People are really frustrated. They don't feel like they're getting a fair deal and they're tired because after they worked super hard during COVID-19, that was all just everyone putting their everything into it. And then they didn't get a rest because everything that wasn't done during COVID-19, cancer diagnoses, etc., was all piled up and backed up and it's just gotten more and more intense. It just feels relentless.6

Fransen: What we see is that the joy of working in health care is not that big anymore. People are leaving because the huge pressure.7 Pre COVID-19, we’d seen people were under a lot of pressure and now they still are. So you see people leaving because they are not enjoying their work anymore. And then on top of that there's the cost pressure, so that doesn't make it attractive for new people to step in.

Ott: Particularly when one of the major tasks that health care professionals have to carry out is the endless amount of paperwork that they have to fill out. How much of an impact is that having on the profession?

Siegel: It’s a massive drain on the motivation of those resources. Many clinicians say 30% to 50% of their day is spent on clinical admin [tasks].8 If we could free up all of that time, that would be [like] a doubling of the workforce.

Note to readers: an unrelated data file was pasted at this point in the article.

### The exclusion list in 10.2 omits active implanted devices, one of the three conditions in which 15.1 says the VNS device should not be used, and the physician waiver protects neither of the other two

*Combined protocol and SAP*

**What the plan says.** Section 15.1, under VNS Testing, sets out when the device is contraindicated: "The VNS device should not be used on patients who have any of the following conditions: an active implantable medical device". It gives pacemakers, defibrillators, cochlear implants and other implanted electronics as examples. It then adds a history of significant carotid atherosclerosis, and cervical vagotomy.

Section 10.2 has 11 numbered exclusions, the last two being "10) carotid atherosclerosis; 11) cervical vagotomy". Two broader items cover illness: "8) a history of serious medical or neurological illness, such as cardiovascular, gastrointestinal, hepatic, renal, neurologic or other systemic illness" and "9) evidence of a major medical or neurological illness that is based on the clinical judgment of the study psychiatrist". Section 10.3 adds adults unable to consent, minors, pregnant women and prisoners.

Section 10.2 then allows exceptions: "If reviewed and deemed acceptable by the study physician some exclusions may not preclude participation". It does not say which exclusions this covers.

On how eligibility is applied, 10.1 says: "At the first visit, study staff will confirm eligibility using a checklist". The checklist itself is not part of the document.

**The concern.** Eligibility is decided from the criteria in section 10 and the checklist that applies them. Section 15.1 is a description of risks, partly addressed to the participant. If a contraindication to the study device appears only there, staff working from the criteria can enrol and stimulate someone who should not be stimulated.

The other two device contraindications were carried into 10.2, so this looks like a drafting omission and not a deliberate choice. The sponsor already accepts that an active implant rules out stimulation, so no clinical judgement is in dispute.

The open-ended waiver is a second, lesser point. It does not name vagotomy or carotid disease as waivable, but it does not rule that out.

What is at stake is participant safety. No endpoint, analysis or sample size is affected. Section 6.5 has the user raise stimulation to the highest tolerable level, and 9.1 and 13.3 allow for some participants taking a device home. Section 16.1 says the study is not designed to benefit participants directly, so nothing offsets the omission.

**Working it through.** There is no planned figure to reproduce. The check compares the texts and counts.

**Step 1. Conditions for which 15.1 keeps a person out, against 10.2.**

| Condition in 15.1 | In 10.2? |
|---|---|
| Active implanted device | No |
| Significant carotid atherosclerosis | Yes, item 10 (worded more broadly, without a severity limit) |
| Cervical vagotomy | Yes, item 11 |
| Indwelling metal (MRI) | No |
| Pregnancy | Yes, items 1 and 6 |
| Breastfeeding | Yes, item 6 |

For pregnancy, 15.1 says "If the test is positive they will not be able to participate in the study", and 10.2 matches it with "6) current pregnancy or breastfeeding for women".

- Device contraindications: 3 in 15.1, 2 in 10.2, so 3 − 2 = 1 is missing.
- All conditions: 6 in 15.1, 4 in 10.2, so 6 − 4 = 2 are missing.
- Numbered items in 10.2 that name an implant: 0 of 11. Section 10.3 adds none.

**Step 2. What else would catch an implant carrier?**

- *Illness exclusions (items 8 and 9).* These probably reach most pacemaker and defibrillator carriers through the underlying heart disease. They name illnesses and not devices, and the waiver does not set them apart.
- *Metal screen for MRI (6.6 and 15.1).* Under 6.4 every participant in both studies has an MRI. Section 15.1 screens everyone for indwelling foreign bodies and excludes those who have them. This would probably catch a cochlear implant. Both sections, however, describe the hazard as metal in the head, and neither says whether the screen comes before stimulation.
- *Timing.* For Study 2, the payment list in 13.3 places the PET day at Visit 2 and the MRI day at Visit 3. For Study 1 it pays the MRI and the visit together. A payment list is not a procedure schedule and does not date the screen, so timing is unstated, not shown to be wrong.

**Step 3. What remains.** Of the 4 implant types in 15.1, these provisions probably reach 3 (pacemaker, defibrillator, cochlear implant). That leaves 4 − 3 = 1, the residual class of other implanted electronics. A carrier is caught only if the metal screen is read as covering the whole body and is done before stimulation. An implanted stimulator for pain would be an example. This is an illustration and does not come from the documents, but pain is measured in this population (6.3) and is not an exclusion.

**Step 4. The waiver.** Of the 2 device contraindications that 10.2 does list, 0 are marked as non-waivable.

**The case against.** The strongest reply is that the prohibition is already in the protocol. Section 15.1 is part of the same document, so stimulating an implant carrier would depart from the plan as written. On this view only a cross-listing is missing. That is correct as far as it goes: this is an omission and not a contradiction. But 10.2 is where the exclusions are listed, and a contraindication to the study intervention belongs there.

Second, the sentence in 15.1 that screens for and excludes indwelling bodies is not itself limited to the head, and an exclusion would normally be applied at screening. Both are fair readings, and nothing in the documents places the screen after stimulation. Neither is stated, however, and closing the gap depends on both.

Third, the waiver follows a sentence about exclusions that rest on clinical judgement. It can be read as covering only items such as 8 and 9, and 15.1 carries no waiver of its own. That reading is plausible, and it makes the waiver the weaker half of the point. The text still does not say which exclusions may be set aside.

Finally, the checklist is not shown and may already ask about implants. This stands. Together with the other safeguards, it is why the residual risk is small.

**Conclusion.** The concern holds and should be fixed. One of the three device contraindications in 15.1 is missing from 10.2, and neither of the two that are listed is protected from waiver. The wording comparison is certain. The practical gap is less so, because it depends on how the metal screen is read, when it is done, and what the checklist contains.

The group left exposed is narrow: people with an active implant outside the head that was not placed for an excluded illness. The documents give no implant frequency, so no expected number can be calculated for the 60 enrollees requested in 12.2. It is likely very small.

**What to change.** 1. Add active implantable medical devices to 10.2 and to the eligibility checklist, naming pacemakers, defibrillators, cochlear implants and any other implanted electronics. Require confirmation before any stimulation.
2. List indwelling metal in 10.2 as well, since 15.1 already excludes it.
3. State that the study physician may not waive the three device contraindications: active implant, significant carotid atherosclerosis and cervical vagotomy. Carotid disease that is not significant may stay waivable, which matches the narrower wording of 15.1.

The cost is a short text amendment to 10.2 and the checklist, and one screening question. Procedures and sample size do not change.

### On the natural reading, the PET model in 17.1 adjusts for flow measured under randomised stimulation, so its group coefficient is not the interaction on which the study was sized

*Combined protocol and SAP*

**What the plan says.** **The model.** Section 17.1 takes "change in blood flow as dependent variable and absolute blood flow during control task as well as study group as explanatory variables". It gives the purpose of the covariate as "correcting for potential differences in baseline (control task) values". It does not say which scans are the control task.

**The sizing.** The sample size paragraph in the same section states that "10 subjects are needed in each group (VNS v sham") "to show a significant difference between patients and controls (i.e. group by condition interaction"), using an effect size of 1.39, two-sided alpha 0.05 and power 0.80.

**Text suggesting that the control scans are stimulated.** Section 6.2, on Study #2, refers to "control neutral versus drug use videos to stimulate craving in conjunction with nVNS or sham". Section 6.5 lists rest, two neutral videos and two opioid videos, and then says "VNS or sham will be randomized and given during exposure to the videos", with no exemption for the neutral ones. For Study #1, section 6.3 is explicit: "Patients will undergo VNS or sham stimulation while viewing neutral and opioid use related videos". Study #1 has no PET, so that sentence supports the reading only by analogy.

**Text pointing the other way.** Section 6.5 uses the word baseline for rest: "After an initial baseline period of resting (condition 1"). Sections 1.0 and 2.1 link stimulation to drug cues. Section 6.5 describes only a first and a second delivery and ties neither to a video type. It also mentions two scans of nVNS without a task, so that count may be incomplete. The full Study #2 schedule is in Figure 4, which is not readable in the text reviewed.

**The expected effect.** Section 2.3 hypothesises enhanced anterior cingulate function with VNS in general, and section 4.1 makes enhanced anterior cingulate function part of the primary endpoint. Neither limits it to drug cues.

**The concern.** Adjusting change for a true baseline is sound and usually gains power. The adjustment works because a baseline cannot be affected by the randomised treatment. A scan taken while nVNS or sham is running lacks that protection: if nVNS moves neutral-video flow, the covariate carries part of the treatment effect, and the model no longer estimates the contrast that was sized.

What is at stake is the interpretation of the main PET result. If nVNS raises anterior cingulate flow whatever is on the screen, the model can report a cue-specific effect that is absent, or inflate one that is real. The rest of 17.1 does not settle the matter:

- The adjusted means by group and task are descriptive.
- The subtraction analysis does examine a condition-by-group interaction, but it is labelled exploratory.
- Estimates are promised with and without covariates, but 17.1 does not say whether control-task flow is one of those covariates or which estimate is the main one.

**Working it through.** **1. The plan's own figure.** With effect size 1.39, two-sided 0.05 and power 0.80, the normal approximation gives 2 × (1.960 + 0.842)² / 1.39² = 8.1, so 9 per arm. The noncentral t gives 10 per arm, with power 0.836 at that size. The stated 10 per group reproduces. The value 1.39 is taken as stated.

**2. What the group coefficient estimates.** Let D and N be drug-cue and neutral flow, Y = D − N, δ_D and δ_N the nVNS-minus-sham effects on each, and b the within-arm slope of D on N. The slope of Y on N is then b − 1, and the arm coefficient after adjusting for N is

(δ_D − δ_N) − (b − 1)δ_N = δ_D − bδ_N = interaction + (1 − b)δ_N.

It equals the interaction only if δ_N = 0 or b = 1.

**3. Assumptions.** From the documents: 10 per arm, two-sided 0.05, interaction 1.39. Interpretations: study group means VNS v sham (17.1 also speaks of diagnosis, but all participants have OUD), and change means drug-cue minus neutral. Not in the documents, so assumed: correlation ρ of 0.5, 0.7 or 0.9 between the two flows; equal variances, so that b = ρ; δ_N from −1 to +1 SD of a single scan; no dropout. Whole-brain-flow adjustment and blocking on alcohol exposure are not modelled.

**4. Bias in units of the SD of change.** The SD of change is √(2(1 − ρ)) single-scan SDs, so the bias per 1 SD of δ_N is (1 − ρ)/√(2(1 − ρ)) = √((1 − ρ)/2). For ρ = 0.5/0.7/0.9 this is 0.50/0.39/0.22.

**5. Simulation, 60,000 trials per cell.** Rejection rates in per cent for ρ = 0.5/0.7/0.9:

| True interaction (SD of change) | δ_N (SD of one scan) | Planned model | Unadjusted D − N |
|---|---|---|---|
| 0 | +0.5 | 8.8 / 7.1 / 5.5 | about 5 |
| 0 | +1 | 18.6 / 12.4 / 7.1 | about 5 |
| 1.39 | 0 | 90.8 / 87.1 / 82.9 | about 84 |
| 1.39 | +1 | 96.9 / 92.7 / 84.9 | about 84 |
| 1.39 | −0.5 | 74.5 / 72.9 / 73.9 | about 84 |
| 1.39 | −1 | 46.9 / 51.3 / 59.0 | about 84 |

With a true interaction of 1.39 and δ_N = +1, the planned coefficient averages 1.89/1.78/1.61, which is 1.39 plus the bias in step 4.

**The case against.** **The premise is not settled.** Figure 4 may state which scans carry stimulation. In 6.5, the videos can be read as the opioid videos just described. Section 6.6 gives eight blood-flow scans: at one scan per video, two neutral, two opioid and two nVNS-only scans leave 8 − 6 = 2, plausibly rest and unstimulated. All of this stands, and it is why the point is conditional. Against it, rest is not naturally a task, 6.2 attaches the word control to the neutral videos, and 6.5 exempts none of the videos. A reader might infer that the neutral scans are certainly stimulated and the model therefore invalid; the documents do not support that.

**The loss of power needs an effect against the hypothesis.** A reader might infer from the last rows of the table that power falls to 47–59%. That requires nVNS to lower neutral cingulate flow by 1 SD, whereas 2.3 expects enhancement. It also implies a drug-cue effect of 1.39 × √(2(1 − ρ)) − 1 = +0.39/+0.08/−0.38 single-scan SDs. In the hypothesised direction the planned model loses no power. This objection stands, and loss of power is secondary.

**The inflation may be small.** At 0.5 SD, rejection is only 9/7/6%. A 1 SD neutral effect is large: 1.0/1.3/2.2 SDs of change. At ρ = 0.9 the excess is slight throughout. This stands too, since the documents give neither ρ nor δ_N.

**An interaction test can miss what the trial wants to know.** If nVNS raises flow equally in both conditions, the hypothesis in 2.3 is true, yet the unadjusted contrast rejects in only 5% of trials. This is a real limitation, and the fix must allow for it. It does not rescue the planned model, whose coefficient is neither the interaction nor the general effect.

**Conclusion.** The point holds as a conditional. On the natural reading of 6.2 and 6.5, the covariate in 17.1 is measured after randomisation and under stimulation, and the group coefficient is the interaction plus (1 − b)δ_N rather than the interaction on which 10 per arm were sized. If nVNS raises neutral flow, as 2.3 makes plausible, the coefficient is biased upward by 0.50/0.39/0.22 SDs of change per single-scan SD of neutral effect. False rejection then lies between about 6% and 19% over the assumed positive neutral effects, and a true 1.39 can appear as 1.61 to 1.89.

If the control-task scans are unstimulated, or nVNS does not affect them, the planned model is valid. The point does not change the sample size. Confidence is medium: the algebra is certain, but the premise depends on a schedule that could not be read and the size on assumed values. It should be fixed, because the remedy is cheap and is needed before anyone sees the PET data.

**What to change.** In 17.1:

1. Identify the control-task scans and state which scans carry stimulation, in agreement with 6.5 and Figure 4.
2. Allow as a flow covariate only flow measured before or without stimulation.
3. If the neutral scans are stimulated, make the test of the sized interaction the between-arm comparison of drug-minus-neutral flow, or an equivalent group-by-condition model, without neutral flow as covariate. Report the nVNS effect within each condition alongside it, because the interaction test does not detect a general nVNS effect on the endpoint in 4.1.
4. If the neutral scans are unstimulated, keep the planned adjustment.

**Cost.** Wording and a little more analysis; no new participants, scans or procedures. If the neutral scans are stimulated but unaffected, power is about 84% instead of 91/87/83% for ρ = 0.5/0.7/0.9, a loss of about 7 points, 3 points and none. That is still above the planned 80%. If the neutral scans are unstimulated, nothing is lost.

And that is, I think, one of the greatest promises of generative AI. Doctors and nurses spend time looking through notes. They spend time looking for diagnostic results. They spend time writing up notes, putting things in different systems. These are things which can all be streamlined, and can all be digitized, especially with tools like generative AI, which can search a patient's longitudinal health record for the whole of their life to see if they’ve ever taken a drug and had an adverse reaction to that drug.

It can summarize notes from a consultation, put it into electronic medical record, translate it into the language of the patient or their family, put it on their patient-facing health app. These can all be done with a single touch of a button. Maybe a clinician wants to read over and check it, but it's not them manually writing things out or typing them in two different places anymore. And that is a huge opportunity.

Fransen: For us [in Europe], the main problem [is for] the nurses, because that's the biggest volume. They have a lot of administrative burden, they lose their joy in work, and they're leaving, health care right now.9

Ott: What tools are being developed to transform us from where we are now, to where we want to be? And what will it look like when we get there?